The indicator assesses the procedures used to collect and monitor central government revenues. It relates to the entities that administer central government revenues, which may include tax administration, customs administration, and social security contribution administration. It also covers agencies administering revenues from other significant sources such as natural resources extraction. These may include public enterprises that operate as regulators and holding companies for government interests. In such cases the assessment will require information to be collected from entities outside the government sector. The indicator contains the following four dimensions and uses M2 (AV) method for aggregating dimension scores:

• Dimension 19.1. Rights and obligations for revenue measure

s • Dimension 19.2. Revenue risk management

• Dimension 19.3. Revenue audit and investigation

• Dimension 19.4. Revenue arrears monitoring


A government’s ability to collect revenue is an essential component of any PFM system. It is also an area where there is direct interaction between individuals and enterprises on the one hand and the state on the other. The government must provide those responsible for providing revenues with a clear understanding of their rights and obligations as well as the procedures to be followed in seeking redress, while ensuring that mechanisms are in place to enforce compliance.

Taxes and other revenue measures provide the funds to allow governments to achieve reallocation and expenditure policy objectives. They achieve their maximum contribution to better budgetary outcomes when they are collected efficiently and to the extent authorized by laws and regulations.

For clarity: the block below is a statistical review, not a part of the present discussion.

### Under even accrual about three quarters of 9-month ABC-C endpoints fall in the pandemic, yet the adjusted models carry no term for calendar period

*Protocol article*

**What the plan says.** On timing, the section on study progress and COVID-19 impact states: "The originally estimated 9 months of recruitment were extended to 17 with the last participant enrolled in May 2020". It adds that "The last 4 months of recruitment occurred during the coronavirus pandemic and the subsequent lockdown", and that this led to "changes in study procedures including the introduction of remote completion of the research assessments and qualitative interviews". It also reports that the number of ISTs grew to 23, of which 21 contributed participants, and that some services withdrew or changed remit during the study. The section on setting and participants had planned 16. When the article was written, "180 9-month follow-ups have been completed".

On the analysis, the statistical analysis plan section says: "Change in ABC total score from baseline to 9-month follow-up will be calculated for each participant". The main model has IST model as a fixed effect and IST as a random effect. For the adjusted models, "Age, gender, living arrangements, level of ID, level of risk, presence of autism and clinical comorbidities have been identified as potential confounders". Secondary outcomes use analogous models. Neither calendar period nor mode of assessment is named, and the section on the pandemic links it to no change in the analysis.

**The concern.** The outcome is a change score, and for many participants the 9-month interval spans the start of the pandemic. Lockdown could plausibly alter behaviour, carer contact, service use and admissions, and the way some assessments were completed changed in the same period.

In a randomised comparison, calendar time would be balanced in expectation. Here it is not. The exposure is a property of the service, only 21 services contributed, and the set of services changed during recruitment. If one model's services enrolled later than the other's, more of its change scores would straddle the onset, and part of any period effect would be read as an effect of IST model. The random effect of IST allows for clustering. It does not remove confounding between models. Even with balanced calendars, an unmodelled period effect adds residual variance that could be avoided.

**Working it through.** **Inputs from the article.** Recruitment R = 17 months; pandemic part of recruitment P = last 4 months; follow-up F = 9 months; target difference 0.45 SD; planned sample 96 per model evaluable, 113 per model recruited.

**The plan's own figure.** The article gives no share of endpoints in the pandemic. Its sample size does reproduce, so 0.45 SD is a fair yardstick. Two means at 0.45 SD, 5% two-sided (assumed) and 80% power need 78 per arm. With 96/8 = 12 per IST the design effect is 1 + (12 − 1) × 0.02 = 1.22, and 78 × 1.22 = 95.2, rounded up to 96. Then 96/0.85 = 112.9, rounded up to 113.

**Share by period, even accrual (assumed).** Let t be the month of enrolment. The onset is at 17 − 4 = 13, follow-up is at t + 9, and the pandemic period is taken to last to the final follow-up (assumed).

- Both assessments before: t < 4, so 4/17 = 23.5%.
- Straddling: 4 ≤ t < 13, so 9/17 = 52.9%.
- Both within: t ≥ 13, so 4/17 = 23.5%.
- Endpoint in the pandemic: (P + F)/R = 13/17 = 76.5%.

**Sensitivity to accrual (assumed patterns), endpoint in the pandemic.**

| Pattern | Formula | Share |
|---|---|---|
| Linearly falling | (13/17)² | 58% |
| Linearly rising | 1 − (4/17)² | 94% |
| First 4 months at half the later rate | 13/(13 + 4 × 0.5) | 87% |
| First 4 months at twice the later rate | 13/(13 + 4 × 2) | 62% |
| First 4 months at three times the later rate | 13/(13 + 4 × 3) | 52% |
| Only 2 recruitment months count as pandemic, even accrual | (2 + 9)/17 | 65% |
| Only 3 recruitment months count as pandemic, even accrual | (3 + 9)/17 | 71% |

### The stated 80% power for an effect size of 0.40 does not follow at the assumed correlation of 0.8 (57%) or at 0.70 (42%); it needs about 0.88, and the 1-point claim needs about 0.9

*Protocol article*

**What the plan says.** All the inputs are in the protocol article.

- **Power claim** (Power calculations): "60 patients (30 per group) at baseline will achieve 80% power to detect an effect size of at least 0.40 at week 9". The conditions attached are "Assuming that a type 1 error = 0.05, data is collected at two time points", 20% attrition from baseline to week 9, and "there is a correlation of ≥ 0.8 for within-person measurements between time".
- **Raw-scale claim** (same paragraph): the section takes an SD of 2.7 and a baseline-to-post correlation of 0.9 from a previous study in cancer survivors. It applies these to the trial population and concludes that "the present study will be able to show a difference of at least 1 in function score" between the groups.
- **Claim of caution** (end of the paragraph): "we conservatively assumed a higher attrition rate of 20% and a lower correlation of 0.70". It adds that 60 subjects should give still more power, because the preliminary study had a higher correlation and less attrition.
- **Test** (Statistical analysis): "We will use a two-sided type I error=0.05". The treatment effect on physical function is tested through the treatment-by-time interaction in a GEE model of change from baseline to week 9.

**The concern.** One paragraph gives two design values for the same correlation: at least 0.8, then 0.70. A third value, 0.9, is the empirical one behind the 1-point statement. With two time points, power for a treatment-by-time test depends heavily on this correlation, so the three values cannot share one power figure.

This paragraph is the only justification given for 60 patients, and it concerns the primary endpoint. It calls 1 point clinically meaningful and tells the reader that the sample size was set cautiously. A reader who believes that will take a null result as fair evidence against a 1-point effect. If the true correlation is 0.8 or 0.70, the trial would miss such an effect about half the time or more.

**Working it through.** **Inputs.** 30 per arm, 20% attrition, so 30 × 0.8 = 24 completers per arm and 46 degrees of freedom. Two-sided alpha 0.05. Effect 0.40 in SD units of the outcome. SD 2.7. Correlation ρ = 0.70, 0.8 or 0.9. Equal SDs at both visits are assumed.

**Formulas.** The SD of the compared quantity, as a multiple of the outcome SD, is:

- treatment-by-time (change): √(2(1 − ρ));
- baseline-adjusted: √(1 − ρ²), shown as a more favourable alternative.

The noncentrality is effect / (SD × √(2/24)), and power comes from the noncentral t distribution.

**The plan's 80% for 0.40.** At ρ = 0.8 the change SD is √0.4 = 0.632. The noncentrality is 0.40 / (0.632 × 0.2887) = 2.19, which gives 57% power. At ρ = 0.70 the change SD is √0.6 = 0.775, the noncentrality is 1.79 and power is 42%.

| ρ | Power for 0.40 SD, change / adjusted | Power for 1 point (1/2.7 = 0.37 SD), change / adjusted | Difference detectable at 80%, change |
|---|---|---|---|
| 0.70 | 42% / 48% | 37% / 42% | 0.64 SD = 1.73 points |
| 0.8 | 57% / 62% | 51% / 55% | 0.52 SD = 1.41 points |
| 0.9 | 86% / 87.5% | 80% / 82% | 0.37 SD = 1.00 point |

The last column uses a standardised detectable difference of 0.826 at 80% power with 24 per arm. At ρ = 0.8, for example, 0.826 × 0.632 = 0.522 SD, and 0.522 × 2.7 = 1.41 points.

Revenue payers need to know their obligations so that they can comply with laws and regulations, and are discouraged from evading or delaying revenue contributions that apply to them. If revenue measures are not administered well, collections can be lower than intended, which results in fewer resources for reallocation and less capacity for the provision of services.


19:1. The indicator covers the administration of all types of tax and nontax government revenue for central government. It does not cover grants from development partners. A summary of revenue types is provided in the indicator description for PI-3. In the case of a resource-rich country, it should indicate the level of dependence on natural resource revenue. Assessors should cross-reference PI-3 and PI-20.

19:2. The PEFA assessment report narrative should also identify which entities administer most or the majority of central government revenues—and in the case of resource-rich countries, which agencies administer natural resource revenue. For countries with a high level of dependence on natural resources, the PEFA report narrative should describe the current framework for natural resource administration— across organizations and state entities, including their roles, functions, and responsibilities—with a special focus on the aspects to be measured by this indicator. In this regard, natural resource fiscal regimes typically involve the choice to tax several bases through a combination of tax and nontax instruments, in an effort to address the main features of the natural resource sector and their impact on revenue administration.

19:3. There are variations in the natural resources fiscal regimes across countries as well as in the way countries organize natural resources administration across different agencies, including:

(i) administration of all natural resources revenues by the tax administration, which is less common for petroleum than mining, and more common in countries with higher administrative capacity and more centralized governance structures;

(ii) fragmentation of natural resources revenue


Pillar Five: Predictability and Control in Budget Execution